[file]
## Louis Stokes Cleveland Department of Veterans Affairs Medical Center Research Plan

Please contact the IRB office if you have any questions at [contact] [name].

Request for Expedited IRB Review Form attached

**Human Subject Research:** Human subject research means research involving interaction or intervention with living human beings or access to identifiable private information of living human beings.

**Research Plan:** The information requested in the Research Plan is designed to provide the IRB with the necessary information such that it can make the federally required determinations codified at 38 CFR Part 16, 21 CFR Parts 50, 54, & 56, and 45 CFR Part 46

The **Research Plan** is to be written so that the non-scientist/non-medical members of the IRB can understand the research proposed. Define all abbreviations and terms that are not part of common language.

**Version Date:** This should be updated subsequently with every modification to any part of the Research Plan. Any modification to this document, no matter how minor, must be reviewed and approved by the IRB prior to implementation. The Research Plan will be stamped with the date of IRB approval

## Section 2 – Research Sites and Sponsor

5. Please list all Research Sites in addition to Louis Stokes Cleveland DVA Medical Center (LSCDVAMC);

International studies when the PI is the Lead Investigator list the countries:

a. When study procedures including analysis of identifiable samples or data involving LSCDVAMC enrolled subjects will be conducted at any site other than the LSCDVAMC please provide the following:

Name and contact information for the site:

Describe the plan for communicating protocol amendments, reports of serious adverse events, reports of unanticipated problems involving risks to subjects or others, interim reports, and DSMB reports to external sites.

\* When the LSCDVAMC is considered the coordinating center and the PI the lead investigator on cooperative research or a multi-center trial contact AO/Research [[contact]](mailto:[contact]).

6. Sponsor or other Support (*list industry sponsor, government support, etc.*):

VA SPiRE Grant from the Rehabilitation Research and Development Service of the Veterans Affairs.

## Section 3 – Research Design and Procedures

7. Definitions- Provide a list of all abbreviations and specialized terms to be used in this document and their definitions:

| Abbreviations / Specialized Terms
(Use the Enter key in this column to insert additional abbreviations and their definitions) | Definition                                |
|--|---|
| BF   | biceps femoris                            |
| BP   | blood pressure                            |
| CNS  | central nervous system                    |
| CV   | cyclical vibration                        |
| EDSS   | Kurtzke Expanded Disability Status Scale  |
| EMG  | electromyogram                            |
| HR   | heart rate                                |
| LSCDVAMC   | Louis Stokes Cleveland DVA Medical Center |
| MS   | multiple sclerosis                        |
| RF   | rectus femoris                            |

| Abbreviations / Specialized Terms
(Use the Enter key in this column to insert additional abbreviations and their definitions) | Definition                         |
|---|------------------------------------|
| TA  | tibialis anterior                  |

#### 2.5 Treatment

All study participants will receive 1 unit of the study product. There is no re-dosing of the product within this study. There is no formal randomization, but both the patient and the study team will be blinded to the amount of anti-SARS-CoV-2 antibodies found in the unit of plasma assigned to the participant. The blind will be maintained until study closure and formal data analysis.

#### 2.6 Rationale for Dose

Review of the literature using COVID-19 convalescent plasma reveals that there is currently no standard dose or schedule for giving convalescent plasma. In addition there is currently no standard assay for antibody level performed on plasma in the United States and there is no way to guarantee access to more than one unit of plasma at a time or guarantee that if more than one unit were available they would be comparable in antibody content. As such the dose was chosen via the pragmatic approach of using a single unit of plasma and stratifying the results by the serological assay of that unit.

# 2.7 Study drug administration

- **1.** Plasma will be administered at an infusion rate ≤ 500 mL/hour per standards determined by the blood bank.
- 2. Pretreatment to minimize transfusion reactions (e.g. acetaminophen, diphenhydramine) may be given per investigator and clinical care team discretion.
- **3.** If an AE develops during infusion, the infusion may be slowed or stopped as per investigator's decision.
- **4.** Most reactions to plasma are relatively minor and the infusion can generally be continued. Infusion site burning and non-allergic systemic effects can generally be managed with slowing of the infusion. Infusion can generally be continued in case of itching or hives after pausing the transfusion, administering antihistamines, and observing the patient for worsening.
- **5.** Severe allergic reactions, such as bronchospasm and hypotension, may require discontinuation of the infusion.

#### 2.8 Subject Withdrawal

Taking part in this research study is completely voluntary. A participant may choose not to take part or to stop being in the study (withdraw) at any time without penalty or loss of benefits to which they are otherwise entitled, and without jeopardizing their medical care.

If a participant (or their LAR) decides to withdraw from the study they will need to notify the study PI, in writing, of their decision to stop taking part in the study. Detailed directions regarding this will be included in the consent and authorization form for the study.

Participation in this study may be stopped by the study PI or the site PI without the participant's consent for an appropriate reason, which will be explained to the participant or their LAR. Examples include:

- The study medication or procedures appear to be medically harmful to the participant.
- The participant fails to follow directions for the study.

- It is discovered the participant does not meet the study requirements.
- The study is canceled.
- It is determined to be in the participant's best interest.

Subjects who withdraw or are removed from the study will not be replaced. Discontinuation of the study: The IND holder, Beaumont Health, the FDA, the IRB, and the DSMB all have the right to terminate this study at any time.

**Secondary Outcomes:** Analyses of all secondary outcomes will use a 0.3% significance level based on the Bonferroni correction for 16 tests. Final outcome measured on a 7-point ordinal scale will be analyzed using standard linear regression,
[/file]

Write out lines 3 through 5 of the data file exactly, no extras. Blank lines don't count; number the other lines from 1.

Request for Expedited IRB Review Form attached

**Human Subject Research:** Human subject research means research involving interaction or intervention with living human beings or access to identifiable private information of living human beings.

**Research Plan:** The information requested in the Research Plan is designed to provide the IRB with the necessary information such that it can make the federally required determinations codified at 38 CFR Part 16, 21 CFR Parts 50, 54, & 56, and 45 CFR Part 46